Struncheon Hill Lock

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A full lock, thanks to the Bethells Bridge Boat Club

Struncheon Hill Lock was built as a later addition to the Driffield Navigation in the East Riding of Yorkshire, England. It improved access to the next section of water during low tide conditions, and is the first lock. It is sometimes known as "Top Hill Low", which is the name of the large pumping station located there.

Location[edit]

Near the small hamlet of Hempholme, the lock is about 0.75 mile (1 km) south of Bethells Bridge. Access can be made by a footpath from Hempholme, or via the waterworks at Top Hill Low which is also a nature reserve.

Situated on the Driffield Navigation

History[edit]

During the navigation improvements of 1803-1811, a new lock cut was made to bypass a large meandering loop of the River Hull around Struncheon Hill.

William Chapman, who looked after the works, built the lock to the standard dimensions of the rest of the navigation - to take vessels 60 feet (18.2m) long, by 14 feet 6 inches (4.4m) long. This is a standard known for Yorkshire Keels, however on further investigation it seems the lock was built to longer dimensions and in 2009 Michael Askin took a Royalty Class Narrow Boat Victoria of 71.5 feet (21.5m) in length through the lock - though the boat would only fit pointing upstream due to low water levels not allowing enough depth over the top cill.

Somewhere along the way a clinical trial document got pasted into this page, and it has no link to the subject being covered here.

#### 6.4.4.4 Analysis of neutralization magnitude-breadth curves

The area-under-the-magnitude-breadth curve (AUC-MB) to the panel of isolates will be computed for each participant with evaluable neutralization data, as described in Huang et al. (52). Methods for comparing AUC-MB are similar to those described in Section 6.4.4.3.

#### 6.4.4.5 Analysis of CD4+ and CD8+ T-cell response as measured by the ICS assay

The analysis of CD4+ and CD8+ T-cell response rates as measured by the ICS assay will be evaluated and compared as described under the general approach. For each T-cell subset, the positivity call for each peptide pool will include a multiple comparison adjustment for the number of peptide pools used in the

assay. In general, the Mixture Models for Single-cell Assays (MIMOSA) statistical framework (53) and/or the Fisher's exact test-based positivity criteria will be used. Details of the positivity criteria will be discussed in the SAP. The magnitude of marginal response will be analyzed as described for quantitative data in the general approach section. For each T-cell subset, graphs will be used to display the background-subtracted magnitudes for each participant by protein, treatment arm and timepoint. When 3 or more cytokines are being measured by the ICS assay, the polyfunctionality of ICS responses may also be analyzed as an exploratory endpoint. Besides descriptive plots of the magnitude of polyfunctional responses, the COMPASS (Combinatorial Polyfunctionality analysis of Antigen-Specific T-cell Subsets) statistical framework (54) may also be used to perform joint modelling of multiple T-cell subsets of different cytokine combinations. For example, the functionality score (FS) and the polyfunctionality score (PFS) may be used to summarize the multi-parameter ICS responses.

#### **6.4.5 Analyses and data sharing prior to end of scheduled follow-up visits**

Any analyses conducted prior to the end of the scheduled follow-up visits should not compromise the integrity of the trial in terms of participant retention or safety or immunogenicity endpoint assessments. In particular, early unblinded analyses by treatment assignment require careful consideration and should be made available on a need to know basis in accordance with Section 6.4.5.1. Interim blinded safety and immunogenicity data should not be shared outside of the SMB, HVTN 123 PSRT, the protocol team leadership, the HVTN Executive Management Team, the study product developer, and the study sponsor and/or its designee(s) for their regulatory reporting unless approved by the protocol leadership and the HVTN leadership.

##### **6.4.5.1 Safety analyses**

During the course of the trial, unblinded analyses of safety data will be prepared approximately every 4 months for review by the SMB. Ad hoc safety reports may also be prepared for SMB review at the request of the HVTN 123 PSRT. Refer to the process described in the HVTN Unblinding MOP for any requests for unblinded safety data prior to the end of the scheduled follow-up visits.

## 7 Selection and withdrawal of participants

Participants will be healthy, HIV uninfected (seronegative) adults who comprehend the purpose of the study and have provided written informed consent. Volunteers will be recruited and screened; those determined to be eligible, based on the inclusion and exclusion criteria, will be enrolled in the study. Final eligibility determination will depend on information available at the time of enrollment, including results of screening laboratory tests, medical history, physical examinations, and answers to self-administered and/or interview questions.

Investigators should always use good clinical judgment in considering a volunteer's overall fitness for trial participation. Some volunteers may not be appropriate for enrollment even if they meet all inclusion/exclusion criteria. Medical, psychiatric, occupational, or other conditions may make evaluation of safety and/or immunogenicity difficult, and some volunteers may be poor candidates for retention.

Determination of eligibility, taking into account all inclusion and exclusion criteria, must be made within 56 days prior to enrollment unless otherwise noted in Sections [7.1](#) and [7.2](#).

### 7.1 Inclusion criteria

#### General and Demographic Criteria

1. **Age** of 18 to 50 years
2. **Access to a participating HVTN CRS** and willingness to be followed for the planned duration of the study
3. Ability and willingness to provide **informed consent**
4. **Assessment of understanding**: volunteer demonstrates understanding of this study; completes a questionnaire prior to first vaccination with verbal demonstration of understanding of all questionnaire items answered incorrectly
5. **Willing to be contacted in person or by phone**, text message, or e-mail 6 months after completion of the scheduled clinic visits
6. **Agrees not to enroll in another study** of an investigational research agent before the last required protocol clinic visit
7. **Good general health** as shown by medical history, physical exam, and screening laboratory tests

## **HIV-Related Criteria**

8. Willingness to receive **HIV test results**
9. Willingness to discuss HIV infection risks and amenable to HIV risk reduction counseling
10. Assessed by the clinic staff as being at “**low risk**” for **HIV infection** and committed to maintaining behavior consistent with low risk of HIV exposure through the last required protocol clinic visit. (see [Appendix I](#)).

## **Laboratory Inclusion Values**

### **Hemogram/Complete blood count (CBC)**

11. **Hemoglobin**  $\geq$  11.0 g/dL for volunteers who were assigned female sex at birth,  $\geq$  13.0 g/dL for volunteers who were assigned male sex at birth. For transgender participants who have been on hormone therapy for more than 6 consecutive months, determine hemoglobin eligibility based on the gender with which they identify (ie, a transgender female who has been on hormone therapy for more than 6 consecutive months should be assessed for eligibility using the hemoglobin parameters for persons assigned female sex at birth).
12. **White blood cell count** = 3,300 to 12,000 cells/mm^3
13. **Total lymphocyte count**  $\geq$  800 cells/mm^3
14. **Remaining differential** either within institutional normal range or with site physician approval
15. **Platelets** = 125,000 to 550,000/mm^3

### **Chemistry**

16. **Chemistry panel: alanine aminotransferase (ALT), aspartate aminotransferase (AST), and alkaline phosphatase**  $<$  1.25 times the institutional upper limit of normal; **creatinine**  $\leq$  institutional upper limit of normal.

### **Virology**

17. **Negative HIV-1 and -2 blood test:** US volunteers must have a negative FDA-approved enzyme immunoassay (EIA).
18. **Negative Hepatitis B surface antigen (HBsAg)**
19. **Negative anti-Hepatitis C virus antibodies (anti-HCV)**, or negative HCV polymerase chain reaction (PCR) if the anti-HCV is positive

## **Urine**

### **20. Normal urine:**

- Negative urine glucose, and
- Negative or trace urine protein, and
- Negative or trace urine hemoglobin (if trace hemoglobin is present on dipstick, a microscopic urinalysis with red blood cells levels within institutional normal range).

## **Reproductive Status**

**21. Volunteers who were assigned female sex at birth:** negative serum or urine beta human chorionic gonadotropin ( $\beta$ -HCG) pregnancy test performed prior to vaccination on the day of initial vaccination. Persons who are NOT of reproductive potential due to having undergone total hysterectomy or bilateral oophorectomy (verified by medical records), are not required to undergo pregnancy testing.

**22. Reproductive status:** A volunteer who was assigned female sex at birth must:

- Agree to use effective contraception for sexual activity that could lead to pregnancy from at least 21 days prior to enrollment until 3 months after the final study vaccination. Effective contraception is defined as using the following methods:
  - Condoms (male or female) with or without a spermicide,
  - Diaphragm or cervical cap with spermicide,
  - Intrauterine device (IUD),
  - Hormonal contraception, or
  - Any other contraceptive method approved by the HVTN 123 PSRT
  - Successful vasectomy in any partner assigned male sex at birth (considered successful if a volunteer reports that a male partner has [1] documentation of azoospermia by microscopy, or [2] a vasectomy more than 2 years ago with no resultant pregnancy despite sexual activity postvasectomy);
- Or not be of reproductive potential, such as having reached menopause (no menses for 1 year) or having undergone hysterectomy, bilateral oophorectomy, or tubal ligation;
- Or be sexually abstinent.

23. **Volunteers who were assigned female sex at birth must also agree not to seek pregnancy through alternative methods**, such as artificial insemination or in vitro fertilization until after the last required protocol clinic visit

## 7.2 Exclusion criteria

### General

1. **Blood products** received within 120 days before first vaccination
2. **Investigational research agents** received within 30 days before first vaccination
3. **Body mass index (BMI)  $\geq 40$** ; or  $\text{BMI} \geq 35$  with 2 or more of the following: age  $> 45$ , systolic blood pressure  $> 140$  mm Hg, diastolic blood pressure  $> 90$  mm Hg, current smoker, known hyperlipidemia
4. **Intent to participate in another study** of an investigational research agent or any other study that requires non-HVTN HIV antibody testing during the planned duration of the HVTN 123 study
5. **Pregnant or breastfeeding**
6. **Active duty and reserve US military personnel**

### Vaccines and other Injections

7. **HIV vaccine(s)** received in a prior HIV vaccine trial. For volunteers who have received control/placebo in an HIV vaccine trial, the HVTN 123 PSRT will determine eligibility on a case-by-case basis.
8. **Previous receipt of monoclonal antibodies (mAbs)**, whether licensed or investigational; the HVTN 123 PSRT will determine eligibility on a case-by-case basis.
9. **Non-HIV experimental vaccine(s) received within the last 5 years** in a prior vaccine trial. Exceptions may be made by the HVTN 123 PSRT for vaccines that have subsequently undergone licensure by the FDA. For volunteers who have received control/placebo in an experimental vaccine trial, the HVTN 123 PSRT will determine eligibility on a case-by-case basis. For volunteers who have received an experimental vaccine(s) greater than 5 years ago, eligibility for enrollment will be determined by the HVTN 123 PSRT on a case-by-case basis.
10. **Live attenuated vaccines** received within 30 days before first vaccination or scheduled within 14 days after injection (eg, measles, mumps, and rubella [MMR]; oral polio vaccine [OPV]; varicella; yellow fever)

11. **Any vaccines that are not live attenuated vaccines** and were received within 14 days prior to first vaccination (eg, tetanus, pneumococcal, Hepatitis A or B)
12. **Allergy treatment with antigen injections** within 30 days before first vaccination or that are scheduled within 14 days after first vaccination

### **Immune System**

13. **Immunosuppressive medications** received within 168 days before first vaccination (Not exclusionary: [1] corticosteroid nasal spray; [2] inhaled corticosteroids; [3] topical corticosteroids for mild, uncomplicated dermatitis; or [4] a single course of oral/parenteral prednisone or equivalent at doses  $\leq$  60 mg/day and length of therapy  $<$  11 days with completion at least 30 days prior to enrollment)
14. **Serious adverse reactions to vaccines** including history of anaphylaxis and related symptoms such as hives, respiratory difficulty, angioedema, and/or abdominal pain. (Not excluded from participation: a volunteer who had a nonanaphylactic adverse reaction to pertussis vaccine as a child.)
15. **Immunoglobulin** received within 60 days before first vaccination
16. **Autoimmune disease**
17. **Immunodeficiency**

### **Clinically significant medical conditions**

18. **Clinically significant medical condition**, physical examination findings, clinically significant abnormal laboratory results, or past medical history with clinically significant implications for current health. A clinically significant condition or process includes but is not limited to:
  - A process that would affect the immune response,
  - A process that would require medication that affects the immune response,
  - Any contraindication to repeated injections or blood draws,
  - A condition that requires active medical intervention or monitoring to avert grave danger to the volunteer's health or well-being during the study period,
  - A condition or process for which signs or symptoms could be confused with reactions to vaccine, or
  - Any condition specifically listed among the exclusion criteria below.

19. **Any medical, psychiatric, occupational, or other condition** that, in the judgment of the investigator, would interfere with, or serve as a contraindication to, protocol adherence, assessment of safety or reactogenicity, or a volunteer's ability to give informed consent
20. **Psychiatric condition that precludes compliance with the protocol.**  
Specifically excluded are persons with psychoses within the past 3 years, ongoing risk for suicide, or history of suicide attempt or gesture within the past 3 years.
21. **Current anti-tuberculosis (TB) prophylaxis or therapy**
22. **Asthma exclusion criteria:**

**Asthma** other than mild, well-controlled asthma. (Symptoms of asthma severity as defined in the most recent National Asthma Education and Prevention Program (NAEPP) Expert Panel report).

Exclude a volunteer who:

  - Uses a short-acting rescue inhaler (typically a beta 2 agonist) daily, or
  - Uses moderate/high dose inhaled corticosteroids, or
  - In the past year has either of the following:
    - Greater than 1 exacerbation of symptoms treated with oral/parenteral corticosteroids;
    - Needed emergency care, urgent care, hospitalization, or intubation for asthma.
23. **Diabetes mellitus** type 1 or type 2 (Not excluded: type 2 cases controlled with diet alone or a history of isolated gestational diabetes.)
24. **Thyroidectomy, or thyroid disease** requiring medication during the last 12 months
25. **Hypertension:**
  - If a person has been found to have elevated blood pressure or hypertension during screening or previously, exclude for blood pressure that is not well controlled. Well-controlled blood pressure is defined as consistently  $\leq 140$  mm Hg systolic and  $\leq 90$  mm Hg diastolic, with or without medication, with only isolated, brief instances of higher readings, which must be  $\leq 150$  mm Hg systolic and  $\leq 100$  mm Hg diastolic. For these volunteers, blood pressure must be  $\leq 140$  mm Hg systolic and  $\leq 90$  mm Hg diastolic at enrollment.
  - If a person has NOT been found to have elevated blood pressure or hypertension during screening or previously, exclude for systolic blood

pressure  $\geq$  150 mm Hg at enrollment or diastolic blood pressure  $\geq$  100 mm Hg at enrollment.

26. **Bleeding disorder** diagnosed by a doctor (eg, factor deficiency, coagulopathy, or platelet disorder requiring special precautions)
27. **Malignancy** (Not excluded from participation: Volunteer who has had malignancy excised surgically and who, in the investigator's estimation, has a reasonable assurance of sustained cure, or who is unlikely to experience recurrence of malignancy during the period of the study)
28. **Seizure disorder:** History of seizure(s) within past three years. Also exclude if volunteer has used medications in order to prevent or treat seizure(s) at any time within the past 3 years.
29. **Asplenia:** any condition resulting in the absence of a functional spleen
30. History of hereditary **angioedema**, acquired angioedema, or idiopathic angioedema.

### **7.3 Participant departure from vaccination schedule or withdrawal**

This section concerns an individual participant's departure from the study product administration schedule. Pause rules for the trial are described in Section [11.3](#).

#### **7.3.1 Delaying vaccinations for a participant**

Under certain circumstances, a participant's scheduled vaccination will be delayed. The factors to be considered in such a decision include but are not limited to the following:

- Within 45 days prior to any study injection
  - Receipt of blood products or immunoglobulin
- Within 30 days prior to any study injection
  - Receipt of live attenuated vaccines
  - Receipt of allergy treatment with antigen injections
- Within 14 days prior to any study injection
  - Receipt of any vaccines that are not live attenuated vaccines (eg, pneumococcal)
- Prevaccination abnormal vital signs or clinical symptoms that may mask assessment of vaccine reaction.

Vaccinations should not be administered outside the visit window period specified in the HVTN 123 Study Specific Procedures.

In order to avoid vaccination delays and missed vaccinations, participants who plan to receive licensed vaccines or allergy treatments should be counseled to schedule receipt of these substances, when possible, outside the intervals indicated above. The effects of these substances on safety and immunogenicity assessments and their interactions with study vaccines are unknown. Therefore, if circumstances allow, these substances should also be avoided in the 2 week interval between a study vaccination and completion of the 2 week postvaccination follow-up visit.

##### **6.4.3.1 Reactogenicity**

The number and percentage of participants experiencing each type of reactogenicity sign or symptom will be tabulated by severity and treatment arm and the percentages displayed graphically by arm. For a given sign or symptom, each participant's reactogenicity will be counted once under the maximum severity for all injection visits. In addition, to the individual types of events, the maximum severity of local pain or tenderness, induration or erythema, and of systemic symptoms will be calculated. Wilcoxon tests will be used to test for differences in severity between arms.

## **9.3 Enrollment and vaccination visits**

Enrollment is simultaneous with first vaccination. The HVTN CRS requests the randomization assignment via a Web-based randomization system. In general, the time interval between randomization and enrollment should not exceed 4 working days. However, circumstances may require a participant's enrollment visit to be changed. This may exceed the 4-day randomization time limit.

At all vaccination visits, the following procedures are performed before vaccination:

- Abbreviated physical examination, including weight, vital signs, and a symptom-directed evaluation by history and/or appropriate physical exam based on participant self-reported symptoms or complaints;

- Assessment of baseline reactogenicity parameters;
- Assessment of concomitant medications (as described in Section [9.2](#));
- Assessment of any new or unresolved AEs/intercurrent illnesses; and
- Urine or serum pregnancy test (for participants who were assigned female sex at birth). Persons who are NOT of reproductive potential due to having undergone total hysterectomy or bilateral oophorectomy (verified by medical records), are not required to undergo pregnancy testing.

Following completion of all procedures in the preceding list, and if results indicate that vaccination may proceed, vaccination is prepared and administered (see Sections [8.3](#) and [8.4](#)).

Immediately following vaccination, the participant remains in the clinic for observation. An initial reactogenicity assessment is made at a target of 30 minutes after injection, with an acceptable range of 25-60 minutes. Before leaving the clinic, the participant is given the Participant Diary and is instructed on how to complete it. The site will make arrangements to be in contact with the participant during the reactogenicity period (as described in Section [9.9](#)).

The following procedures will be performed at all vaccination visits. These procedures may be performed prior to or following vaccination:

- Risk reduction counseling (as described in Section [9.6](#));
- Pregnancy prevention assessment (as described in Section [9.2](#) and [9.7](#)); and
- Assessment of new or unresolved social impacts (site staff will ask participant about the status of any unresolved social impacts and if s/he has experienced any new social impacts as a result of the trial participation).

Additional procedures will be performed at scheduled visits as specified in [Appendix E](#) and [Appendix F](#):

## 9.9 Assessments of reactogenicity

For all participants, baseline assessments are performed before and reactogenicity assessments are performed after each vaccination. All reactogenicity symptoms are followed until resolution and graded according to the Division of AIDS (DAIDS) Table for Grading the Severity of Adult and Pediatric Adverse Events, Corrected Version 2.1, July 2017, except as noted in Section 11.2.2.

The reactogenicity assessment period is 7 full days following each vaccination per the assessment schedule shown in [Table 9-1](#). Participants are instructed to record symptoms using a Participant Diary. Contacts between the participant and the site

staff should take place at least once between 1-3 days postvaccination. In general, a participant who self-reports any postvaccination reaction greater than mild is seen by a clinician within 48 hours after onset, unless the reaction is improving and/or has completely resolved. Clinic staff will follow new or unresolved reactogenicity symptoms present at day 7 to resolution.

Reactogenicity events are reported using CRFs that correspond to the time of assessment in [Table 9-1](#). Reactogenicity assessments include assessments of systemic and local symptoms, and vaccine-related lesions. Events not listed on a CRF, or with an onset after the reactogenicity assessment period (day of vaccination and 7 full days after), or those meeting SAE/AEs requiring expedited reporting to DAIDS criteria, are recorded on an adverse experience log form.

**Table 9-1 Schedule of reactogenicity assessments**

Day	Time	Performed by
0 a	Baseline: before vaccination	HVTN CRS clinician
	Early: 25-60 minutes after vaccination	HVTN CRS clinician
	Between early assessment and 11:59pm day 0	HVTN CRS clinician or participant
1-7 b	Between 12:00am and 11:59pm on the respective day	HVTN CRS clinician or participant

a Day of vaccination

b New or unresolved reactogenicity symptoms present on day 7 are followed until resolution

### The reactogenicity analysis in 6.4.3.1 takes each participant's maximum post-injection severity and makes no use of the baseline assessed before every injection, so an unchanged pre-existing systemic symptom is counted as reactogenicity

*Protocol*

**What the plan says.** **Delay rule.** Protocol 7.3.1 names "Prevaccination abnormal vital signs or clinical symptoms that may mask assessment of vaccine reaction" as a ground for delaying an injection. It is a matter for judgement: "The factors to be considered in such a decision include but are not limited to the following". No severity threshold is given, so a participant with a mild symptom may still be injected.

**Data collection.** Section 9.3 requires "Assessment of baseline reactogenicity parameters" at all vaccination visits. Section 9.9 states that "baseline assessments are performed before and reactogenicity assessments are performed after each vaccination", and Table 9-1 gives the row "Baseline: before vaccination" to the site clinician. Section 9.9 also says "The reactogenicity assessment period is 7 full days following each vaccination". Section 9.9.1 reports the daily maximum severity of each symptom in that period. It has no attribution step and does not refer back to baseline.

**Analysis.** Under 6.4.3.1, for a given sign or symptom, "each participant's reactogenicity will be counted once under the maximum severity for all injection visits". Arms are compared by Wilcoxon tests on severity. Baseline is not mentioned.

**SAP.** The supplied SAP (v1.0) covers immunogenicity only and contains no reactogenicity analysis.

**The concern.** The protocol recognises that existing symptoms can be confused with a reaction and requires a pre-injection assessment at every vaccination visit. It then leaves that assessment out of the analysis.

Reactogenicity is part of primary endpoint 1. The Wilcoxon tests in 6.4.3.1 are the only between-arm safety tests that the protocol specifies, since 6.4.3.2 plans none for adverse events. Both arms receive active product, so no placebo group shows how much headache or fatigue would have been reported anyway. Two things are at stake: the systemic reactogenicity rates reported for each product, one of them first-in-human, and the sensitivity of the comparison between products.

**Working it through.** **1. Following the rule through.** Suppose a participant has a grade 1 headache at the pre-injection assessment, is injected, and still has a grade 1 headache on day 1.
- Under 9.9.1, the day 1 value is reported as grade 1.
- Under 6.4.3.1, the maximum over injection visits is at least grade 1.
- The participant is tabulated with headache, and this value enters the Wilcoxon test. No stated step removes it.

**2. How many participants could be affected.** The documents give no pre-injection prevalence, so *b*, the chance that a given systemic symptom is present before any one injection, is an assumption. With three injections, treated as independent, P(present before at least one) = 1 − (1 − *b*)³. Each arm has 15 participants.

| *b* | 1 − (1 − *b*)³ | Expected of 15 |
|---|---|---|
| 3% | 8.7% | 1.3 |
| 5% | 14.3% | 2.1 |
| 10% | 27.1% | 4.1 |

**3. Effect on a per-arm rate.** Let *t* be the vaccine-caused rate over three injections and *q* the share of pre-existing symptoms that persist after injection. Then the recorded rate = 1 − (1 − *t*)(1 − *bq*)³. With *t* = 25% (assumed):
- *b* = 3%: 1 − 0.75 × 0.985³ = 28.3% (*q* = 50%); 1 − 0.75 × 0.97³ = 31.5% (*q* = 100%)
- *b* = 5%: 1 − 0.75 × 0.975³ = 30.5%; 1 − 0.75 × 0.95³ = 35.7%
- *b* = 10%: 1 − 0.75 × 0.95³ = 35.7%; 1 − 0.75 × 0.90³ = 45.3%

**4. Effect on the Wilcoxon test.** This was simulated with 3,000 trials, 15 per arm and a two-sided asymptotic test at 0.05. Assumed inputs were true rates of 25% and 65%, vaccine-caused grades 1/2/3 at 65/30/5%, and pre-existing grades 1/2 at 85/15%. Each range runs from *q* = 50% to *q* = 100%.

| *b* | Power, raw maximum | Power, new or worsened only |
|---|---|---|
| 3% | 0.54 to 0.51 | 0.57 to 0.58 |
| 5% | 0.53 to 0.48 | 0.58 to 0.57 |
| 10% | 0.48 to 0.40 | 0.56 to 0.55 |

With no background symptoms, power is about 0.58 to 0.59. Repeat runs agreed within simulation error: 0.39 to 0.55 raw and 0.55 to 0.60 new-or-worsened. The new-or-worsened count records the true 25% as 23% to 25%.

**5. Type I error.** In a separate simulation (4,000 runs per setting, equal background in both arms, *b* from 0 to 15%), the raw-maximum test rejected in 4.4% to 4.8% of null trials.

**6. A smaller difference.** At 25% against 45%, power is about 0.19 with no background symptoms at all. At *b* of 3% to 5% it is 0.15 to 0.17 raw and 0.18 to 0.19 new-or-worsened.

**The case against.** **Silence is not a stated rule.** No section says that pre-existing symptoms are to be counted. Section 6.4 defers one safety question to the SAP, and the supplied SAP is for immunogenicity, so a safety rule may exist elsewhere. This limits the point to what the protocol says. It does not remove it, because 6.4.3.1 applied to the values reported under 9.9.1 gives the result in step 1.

Lower chamber sluice, and behind, the pumping station

The lock was originally built as a single lock, but like Snakeholme lock, it was found that at low tides there was not enough depth to get over the bottom cill, so a second chamber was added. To empty the chamber a large hole through one lock wall, and a wooden sluice was used. The lower lock was filled by emptying the upper lock.

Originally made with oak gates, with handspike paddlegear, the top gates were replaced with unusual steel gates by Yorkshire Water, who looked after the navigation for drainage, and water supply. The gates instead of having balance beams to open them, had a complicated rack system which pulled them open with a windlass. The paddles were designed like weir sluices, and take many turns to open them.

A weir was built at the lock to control the river level. Around the same time the top gates were replaced the weir was replaced by an automatically controlled structure. There is a small building next to the weir which houses water level meter, and control systems for the weir. Originally it had a glass window, and it was possible to look in and see a paper roll on which the level was recorded. It has now been bricked up due to vandalism.

The weir is a noted fishing area, with a resident population of perch, gudgeon and pike.

The bottom gates were replaced in 1982 by the Driffield Navigation Amenities Association with steel ones, but these had balance beams. As a concession to cost, screw style paddles were used.

Just below the lock a steam powered pumping station was built to lift drain water to the river. The steam engine was replaced by diesels at some point, but the boilers were left in the structure. It was finally demolished in the later 1980s

See also[edit]

References[edit]

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Coordinates: 53°56′2″N 0°21′25″W / 53.93389°N 0.35694°W / 53.93389; -0.35694